cl -Ic:\java\include -Ic:\java\include\win32 
     -MD -LD HelloWorld.c -FeHelloWorld.dll

The -MD option ensures that HelloWorld.dll is linked with the Win32 multithreaded C library. The -LD option instructs the C compiler to generate a DLL instead of a regular Win32 executable. Of course, on both Solaris and Win32 you need to put in the include paths that reflect the setup on your own machine.

2.7 Run the Program

At this point, you have the two components ready to run the program. The class file (HelloWorld.class) calls a native method, and the native library (Hello-World.dll) implements the native method.

Because the HelloWorld class contains its own main method, you can run the program on Solaris or Win32 as follows:

 java HelloWorld

You should see the following output:

 Hello World!

It is important to set your native library path correctly for your program to run. The native library path is a list of directories that the Java virtual machine searches when loading native libraries. If you do not have a native library path set up correctly, then you see an error similar to the following:

 java.lang.UnsatisfiedLinkError: no HelloWorld in library path
         at java.lang.Runtime.loadLibrary(Runtime.java)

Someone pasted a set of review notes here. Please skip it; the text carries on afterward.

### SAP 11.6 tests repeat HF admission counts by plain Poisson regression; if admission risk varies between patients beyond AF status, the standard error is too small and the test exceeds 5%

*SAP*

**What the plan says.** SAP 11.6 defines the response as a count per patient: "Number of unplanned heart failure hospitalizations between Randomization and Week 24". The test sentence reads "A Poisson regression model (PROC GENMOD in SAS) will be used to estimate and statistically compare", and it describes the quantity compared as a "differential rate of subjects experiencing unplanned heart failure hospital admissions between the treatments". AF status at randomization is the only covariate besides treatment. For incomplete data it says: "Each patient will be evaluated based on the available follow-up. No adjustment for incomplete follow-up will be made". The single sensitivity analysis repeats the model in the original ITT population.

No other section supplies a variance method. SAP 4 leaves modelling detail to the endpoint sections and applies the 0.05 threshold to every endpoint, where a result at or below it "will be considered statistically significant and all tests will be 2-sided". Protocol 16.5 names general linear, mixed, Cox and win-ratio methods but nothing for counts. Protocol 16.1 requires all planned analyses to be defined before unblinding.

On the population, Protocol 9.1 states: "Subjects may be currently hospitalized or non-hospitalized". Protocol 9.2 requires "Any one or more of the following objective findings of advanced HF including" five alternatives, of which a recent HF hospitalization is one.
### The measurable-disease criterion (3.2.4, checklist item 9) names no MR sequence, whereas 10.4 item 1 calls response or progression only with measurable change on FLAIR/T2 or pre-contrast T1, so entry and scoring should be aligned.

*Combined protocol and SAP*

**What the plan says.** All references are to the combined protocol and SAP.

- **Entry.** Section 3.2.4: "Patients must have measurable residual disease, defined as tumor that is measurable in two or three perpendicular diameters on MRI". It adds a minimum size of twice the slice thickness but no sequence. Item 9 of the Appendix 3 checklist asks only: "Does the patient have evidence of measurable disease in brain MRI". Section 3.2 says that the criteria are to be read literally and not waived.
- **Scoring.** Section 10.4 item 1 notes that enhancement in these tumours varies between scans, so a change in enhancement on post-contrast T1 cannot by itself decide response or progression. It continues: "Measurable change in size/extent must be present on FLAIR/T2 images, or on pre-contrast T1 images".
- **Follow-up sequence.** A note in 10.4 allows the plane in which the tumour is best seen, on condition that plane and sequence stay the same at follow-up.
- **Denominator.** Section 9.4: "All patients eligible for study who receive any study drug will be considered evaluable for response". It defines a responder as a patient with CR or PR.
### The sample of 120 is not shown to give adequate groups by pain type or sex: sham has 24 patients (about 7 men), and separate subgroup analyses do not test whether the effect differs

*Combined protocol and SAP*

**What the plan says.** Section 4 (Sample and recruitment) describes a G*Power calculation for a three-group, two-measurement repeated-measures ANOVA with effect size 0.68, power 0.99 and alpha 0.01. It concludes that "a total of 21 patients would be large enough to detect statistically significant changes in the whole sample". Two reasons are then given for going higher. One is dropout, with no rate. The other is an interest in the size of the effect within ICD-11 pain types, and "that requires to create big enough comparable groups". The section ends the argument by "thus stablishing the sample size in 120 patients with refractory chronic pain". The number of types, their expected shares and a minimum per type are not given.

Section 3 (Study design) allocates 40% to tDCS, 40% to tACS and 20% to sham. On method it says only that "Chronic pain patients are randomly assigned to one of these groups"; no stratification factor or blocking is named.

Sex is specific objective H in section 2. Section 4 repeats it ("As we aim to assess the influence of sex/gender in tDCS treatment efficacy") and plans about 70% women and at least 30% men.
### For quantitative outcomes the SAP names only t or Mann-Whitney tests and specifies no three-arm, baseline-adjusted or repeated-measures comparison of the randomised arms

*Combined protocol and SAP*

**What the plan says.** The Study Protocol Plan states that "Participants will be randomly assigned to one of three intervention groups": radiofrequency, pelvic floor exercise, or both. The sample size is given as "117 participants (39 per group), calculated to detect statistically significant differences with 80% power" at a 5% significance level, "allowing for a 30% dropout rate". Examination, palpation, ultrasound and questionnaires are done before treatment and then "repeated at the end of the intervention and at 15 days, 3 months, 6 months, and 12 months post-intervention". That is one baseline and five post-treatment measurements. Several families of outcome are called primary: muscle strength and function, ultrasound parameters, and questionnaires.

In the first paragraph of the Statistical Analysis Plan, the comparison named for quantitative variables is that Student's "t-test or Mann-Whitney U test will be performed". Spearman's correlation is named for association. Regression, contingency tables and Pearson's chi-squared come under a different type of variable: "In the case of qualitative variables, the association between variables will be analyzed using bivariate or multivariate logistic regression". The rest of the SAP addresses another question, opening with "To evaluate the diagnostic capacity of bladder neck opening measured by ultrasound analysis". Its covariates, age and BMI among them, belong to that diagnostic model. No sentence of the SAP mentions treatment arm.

at java.lang.System.loadLibrary(System.java)
         at HelloWorld.main(HelloWorld.java)

Make sure that the native library resides in one of the directories in the native library path. If you are running on a Solaris system, the LD_LIBRARY_PATH environment variable is used to define the native library path. Make sure that it includes the name of the directory that contains the libHelloWorld.so file. If the libHelloWorld.so file is in the current directory, you can issue the following two commands in the standard shell (sh) or KornShell (ksh) to set up the LD_LIBRARY_PATH environment variable properly:

 LD_LIBRARY_PATH=.
 export LD_LIBRARY_PATH

The equivalent command in the C shell (csh or tcsh) is as follows:

 setenv LD_LIBRARY_PATH .

If you are running on a Windows 95 or Windows NT machine, make sure that HelloWorld.dll is in the current directory, or in a directory that is listed in the PATH environment variable.

In Java 2 SDK 1.2 release, you can also specify the native library path on the java command line as a system property as follows:

 java -Djava.library.path=. HelloWorld

The "-D" command-line option sets a Java platform system property. Setting the java.library.path property to "." instructs the Java virtual machine to search for native libraries in the current directory.